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Figure 14. Correlation coefficients for input models 3–6 for 5 days of rainfall information and 0 and 2 days water level information—(a) Models 1 and 2 (5,0) (b) Models 1 and 2 (5,2).
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Figure 15. Correlation coefficients and mean absolute error values for model 2 with different combinations of 2 and 3 days rainfall and water level information—(a) Correlation values (b) Error values.

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Figure 15. Correlation coefficients and mean absolute error values for model 2 with different combinations of 2 and 3 days rainfall and water level information—(a) Correlation values (b) Error values.
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Figure 16. Correlation coefficients and mean absolute error values for model 6 with different combinations of 2 and 3 days rainfall and water level information—(a) Correlation values (b) Error values.

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Figure 16. Correlation coefficients and mean absolute error values for model 6 with different combinations of 2 and 3 days rainfall and water level information—(a) Correlation values (b) Error values.
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Figure 17. Correlation coefficients and mean absolute errors for input models 2 (2,2) and 6 (3,3) when tested on data from 1 February to 4 June 2009—(a) Correlation Values (b) Error Values.

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Figure 17. Correlation coefficients and mean absolute errors for input models 2 (2,2) and 6 (3,3) when tested on data from 1 February to 4 June 2009—(a) Correlation Values (b) Error Values.
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Figure 18. Correlation coefficients and mean absolute errors for input model 2 (2,2) when tested on data from individual months—February, March, April, May—(a) Correlation Values (b) Error Values.

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Figure 18. Correlation coefficients and mean absolute errors for input model 2 (2,2) when tested on data from individual months—February, March, April, May—(a) Correlation Values (b) Error Values.
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Figure 19. Correlation coefficients and mean absolute errors for input model 6 (3,3) when tested on data from individual months—February, March, April, May—(a) Correlation Values (b) Error Values.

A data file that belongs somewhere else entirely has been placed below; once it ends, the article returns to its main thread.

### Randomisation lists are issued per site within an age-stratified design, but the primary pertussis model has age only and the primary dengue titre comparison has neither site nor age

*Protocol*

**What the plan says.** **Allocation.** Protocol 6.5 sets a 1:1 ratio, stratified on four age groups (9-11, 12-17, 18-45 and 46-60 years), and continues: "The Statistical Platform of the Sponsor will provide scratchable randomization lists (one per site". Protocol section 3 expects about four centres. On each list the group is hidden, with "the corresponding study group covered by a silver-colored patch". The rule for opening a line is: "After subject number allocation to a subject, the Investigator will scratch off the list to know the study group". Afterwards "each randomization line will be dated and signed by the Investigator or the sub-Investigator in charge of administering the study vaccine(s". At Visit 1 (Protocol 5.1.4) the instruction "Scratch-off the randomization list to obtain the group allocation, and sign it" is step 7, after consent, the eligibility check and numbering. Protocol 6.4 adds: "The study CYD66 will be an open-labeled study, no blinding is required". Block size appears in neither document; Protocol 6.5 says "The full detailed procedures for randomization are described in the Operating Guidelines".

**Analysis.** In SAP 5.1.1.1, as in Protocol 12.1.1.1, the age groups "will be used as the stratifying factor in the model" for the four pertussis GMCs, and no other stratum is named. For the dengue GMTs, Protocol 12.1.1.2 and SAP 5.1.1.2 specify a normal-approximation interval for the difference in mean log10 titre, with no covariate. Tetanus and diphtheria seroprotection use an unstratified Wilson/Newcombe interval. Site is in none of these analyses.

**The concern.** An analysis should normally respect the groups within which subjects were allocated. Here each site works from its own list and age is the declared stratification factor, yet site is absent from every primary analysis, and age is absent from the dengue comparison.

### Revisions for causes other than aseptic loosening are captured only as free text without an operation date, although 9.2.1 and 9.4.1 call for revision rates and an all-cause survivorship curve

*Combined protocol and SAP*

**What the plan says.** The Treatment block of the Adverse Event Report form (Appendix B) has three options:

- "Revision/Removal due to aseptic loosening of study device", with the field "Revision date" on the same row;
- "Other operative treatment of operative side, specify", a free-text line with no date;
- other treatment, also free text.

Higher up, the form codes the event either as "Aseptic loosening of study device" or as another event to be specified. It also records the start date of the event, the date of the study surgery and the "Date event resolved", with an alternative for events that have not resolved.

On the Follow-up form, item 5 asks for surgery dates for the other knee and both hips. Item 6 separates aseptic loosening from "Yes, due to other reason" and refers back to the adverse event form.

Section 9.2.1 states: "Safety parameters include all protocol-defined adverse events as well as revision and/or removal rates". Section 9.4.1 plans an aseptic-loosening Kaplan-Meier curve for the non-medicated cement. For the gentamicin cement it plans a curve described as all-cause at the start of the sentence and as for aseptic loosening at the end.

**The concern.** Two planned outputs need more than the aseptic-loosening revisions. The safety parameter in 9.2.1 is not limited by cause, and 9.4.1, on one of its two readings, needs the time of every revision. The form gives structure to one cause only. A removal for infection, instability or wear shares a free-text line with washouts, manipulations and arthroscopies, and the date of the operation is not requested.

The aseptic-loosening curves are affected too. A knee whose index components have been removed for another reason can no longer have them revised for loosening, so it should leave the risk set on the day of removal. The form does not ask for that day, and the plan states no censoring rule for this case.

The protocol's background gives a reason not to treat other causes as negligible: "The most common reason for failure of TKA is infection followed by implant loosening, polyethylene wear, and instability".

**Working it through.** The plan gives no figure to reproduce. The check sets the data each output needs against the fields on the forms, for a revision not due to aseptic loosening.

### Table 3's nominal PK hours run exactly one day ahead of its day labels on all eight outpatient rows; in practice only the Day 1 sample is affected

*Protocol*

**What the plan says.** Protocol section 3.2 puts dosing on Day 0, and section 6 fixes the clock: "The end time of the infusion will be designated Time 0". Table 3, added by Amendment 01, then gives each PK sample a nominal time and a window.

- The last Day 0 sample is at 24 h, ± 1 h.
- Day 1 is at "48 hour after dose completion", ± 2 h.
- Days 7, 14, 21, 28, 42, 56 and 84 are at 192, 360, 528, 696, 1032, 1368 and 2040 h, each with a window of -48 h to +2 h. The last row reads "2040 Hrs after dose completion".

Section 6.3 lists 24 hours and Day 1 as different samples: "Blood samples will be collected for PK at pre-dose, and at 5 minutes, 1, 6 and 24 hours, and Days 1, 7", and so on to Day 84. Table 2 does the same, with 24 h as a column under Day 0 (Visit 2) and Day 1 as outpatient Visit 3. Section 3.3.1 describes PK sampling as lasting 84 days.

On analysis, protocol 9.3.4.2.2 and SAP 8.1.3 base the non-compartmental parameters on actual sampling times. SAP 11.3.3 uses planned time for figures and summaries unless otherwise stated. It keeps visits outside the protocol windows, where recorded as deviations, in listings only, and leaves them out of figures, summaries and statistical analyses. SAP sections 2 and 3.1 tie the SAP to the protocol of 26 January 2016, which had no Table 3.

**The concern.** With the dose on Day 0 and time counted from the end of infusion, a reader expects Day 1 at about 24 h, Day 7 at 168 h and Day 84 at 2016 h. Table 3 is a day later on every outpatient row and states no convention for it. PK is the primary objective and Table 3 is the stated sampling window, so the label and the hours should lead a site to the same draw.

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Figure 19. Correlation coefficients and mean absolute errors for input model 6 (3,3) when tested on data from individual months—February, March, April, May—(a) Correlation Values (b) Error Values.
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Table Table 1. Models developed for water level prediction.

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Table 1. Models developed for water level prediction.
Input ModelDescriptionStrips
Input model 1Rainfall information from each rainfall type is presented to the network separately for each day considered i.e., VLIGHT, LIGHT, MODERATE, HEAVY, and VHEAVY.Developed separately for Strips 1,2,3,4,5
Input model 2Uses averaged information from all rainfall types so one rainfall value is presented to the network for each day.Developed separately for Strips 1,2,3,4,5
Input model 3Similar to input model 1 but with information from each strip of the catchment presented to the network for each day.Strips 1–5
Input model 4Similar to input model 2 but with this value presented to the network from each strip of the catchment for each day.Strips 1–5
Input model 5Averages the information for each individual rainfall class across all strips for each day.Strips 1–5
Input model 6Averages the input values from input model 5 so that one rainfall value is presented to the network for each day.Strips 1–5
Table Table 2. Strips of the catchment generally (not always) producing the highest correlation coefficients in predicting freshwater levels at the Lee Maltings site where no antecedent water level information is input to the NN model.

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Table 2. Strips of the catchment generally (not always) producing the highest correlation coefficients in predicting freshwater levels at the Lee Maltings site where no antecedent water level information is input to the NN model.
Rainfall Days12345
Input Model 144444,1,2
Input Model 23,24,543,5,45,4,3
Table Table 3. Strips of the catchment generally (not always) producing the highest correlation coefficients in predicting freshwater levels at the Lee Maltings site where 2 days antecedent water level information is input to the NN model.

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Table 3. Strips of the catchment generally (not always) producing the highest correlation coefficients in predicting freshwater levels at the Lee Maltings site where 2 days antecedent water level information is input to the NN model.
Rainfall Days12345
Input Model 14,14,11,41,43
Input Model 24,55,45,45,45,4